Any parent of a toddler is very familiar with the kicking, screaming, and general chaos these tiny humans are capable of creating. Even people who aren’t parents have probably witnessed it at a grocery store or restaurant or some other public place. Toddlers have tantrums. It’s just a fact of life. “Many of the meltdowns children experience between about 9 and 30 months old arise from the frustration of not being able to communicate,” says pediatrician Dr. Alan Greene. “Their ideas far outstrip their language skills.” If you put yourself in those shoes – being upset about something but having no way to communicate it – the tantrums make more sense. But, sometimes tantrums are the result of something bigger and more concerning. Today we’re sharing some expert advice about toddler tantrums: when to worry.
Worry when there’s self-injurious behavior.
According to WebMD, “Kids with major depression and kids with mixed major depression and disruptive behavior were much more likely than healthy kids to bite themselves, scratch themselves, bang their heads against a wall, or kick objects in an attempt to hurt their foot.”
Worry when there’s extremely aggressive behavior.
According to a study in the Journal of Pediatrics, “When a toddler displays aggression directed at a caregiver or violently destructive behavior toward an object such as a toy during most tantrums, parents should be concerned. The study found that these children tend to have diagnoses of ADHD, oppositional-defiant disorder and other disruptive disorders.”
Worry when they meet the “3 P’s.”
The Child Mind Institute asked an expert about the issue. “As with any troubling behavior, Dr. Gabrielle Carlson of Stony Brook University explains, parents should worry about extreme outbursts when they meet her ‘3 Ps’ criteria: persistent, pervasive, and impairing. Yes, Dr. Carlson admits, ‘impairing” doesn’t start with a P, but it’s key to understanding when you need to get help.’”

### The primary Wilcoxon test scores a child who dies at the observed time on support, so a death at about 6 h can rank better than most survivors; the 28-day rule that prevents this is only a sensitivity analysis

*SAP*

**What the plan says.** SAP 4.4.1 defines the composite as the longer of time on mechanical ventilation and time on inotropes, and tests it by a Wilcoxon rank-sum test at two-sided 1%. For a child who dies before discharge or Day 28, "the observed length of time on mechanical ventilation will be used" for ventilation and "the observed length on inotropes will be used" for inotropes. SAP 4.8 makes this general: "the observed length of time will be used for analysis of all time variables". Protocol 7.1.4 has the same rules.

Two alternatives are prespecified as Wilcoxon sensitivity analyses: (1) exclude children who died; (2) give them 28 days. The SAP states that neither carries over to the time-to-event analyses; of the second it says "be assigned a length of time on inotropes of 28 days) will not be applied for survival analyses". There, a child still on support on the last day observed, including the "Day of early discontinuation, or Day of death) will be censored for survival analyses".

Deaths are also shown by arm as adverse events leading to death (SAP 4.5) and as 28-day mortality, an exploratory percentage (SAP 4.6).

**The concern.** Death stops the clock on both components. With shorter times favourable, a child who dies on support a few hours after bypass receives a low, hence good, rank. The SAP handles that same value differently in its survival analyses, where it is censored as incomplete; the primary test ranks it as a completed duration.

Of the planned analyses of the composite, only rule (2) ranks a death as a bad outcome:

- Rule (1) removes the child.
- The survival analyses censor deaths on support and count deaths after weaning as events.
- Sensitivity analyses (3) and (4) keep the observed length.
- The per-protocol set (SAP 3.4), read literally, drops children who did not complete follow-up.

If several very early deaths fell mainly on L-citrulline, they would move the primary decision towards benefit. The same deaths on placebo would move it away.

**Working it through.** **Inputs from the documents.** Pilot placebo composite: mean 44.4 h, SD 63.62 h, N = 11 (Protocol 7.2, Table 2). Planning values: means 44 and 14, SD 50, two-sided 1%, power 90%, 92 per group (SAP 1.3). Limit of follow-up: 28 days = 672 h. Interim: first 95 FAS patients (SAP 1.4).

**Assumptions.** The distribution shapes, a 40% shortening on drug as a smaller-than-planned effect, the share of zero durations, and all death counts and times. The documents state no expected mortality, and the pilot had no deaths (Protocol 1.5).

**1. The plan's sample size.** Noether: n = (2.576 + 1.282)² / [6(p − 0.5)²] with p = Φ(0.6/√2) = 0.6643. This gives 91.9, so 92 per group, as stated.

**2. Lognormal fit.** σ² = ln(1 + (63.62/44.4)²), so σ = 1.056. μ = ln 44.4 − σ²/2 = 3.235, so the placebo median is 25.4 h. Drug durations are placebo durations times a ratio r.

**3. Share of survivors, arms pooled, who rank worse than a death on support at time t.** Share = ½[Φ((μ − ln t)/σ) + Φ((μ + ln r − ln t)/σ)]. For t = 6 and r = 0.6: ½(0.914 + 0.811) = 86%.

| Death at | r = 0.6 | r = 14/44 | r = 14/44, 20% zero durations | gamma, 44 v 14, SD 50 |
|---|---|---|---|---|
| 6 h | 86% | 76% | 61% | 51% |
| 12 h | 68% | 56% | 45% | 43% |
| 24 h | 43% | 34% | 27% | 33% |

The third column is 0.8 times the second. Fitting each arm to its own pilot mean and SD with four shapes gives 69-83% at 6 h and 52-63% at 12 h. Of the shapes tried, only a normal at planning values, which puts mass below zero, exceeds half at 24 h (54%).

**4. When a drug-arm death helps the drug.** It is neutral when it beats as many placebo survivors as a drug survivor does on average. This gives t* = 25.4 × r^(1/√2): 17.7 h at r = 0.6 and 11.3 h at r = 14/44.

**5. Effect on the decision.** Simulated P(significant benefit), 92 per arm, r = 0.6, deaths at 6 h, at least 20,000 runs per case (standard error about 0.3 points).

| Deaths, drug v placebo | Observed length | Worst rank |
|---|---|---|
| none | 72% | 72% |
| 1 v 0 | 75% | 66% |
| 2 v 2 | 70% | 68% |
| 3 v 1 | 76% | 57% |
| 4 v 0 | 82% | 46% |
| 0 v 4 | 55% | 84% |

Worry if it’s happening daily.
In at least one study, daily tantrums were not the norm. From the U.S. National Institute of Mental Health:
Distinguishing “normal” misbehaviors of early childhood from clinically worrisome problems can be challenging for pediatricians, parents, and others who work with young children.
To address this issue, Lauren Wakschlag, Ph.D., of Northwestern University, Margaret Briggs-Gowan, Ph.D., of University of Connecticut Health Center, and their colleagues examined temper loss among preschoolers as a spectrum of behaviors ranging from mild or normal to “problem indicators” that may be signs of a greater, underlying mental health issue.
For this study, the researchers developed the Multidimensional Assessment of Preschool Disruptive Behavior (MAP-DB) questionnaire. Rather than merely asking whether a child had tantrums or not, the MAP-DB assesses the frequency, quality, and severity of behaviors related to temper tantrums and the extent of a child’s anger management skills over the past month. Parents of almost 1,500 preschoolers, ages 3-5, took part in the study.
The researchers found that more than 80 percent of preschoolers had one or more tantrums in the past month. However, less than 10 percent had tantrums every day.
If your child fits into any of these buckets, you should probably seek professional help. But, at the same time, don’t be overly concerned about tantrums. “Tantrums are not bad behavior. Tantrums are an expression of emotion that became too much for the child to bear. No punishment is required. What your child needs is compassion and safe, loving arms to unload in.” – Rebecca Eanes, The Newbie’s Guide to Positive Parenting
Yes – parenting is a tough journey. We know and we’re here to help!
Disclaimer: This blog is merely educational and not meant to replace professional advice. Consult your physician with any concerns.